willi123yao

Depends on how you decide it though. Especially the factors :)

Link to post
Share on other sites
  • zhangm unpinned this topic
This topic is now closed to further replies.
  • Recently Browsing   0 members

    No registered users viewing this page.

  • Similar Content

    • By zikalify
      Linux Mint 20.1 ISOs have been approved for release [Update]
      by Paul Hill



      Following the beta release of Linux Mint 20.1 in mid-December, the stable release has been finalised and approved for release according to the Linux Mint website. While approved, the Linux Mint project has not yet published a blog post about the release or the ISOs but they are expected imminently.

      For those already running Linux Mint 20, the upgrade will be made available via the Update Manager but upgrading won’t be necessary if you’re happy with your existing setup. Like Linux Mint 20, Linux Mint 20.1 will receive security updates until 2025 as they’re both based on Ubuntu 20.04 LTS, however, it will come with desktop improvements and new apps developed by the Linux Mint project.

      Some of the new apps that will be available include Web Apps which lets your turn your favourite sites into web apps accessible from the app menu and an IPTV program called Hypnotix that’ll come pre-loaded with several freely available channels. For Chromium fans, the Mint team has decided to begin compiling the browser itself without a dependence on Ubuntu’s Snap packaging software.

      In a blog post from the end of December, Linux Mint’s head Clem Lefebvre said that there were still some issues that they wanted to work out before the release and couldn’t give an exact release date. Linux Mint is not known for giving exact release dates so there’s nothing out of the ordinary this time around. In the post, Lefebvre also stated that the team was considering an extra ISO image with the Linux 5.8 kernel to address some AMD Ryzen 5 and Ryzen 7 issues but this extra ISO has not yet shown up on the Mint website.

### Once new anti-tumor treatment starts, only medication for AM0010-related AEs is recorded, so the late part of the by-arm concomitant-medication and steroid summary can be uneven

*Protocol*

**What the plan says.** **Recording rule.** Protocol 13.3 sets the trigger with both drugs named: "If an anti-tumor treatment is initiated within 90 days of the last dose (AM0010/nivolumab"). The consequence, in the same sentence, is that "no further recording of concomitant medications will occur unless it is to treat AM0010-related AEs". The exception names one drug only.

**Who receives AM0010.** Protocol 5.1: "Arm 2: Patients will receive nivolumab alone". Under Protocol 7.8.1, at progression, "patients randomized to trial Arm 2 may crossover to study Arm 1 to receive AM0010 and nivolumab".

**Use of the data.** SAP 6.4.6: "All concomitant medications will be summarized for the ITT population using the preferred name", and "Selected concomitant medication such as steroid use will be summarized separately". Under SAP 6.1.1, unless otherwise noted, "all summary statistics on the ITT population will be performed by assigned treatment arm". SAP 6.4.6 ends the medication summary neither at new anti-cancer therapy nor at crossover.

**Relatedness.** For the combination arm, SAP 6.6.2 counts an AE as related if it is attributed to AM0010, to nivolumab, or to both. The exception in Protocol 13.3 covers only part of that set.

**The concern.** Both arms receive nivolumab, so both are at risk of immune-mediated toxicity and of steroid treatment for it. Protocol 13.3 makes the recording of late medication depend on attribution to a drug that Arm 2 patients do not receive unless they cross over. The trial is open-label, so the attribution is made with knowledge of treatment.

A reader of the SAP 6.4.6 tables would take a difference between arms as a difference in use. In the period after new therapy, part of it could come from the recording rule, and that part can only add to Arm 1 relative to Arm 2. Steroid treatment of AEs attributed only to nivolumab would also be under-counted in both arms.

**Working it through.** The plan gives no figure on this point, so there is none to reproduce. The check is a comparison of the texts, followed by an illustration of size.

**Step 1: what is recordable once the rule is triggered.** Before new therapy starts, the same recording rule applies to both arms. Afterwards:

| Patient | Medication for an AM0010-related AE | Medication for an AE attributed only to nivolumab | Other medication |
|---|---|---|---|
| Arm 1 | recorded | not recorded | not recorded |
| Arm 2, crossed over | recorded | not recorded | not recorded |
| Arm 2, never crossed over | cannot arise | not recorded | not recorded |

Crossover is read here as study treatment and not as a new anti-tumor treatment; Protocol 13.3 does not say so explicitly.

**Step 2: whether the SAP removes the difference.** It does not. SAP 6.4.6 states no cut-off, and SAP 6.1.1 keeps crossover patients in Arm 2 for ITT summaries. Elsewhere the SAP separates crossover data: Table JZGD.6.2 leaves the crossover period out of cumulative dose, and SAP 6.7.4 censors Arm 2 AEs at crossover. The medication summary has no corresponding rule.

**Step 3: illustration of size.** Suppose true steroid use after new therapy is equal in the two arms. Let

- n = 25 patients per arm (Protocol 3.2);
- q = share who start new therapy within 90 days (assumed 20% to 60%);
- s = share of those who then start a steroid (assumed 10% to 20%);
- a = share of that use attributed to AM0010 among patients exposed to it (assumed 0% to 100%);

Update: Linux Mint 20.1 has now been released and can be downloaded from linuxmint.com.

    • By News Staff
      Save 95% off this Complete Computer Networking eBook & Video Course Bundle
      by Steven Parker

      Today's highlighted deal comes via our Online Courses section of the Neowin Deals store where you can save 95% off this Complete Computer Networking eBook & Video Course Bundle. Attain systems efficiency & security with 14+ hours of video content and 5 comprehensive e books on DevOps, Programming, AWS, CCNA, and more.



      This bundle consists of the following courses:

      The Ultimate Kubernetes Bootcamp by School of Devops [Video]
      Prepare for the CKA Exam — Master Container Orchestration with Kubernetes One Step at a Time AWS Certified Advanced Networking: Specialty Exam Guide [eBook]
      Build Your Knowledge & Technical Expertise as an AWS-Certified Networking Specialist Hands-On Network Programming with C [eBook]
      Learn Socket Programming in C & Write Secure and Optimized Network Codes Analyzing Network Traffic with Wireshark 2.6 [Video]
      Delve Into Network Traffic & Analyze Individual Protocol Data Units Active Directory Administration Cookbook [eBook]
      Actionable, Proven Solutions to Identity Management & Authentication on Servers and in the Cloud Hands-On PowerShell for Active Directory [Video]
      Use PowerShell for Active Directory to Eliminate Manual Labor with Quick Automation Tasks & Functions Effective Jenkins: Getting Started with Continuous Integration [Video]
      Learn Continuous Integration, Automate Your Jenkins Projects & Get Continuous Feedback for Your Upstream/Downstream Projects Hands-On Kubernetes Networking [Video]
      Unravel the Mystery of Networking in Your Kubernetes Cluster in a Pragmatic Manner CCNA Cyber Ops SECOPS: Certification Guide 210-255 [eBook]
      Develop Your Cybersecurity Knowledge to Obtain CyberOps Certification Hands-On Linux for Architects [eBook]
      Design & Implement Linux-Based IT Solutions Good to know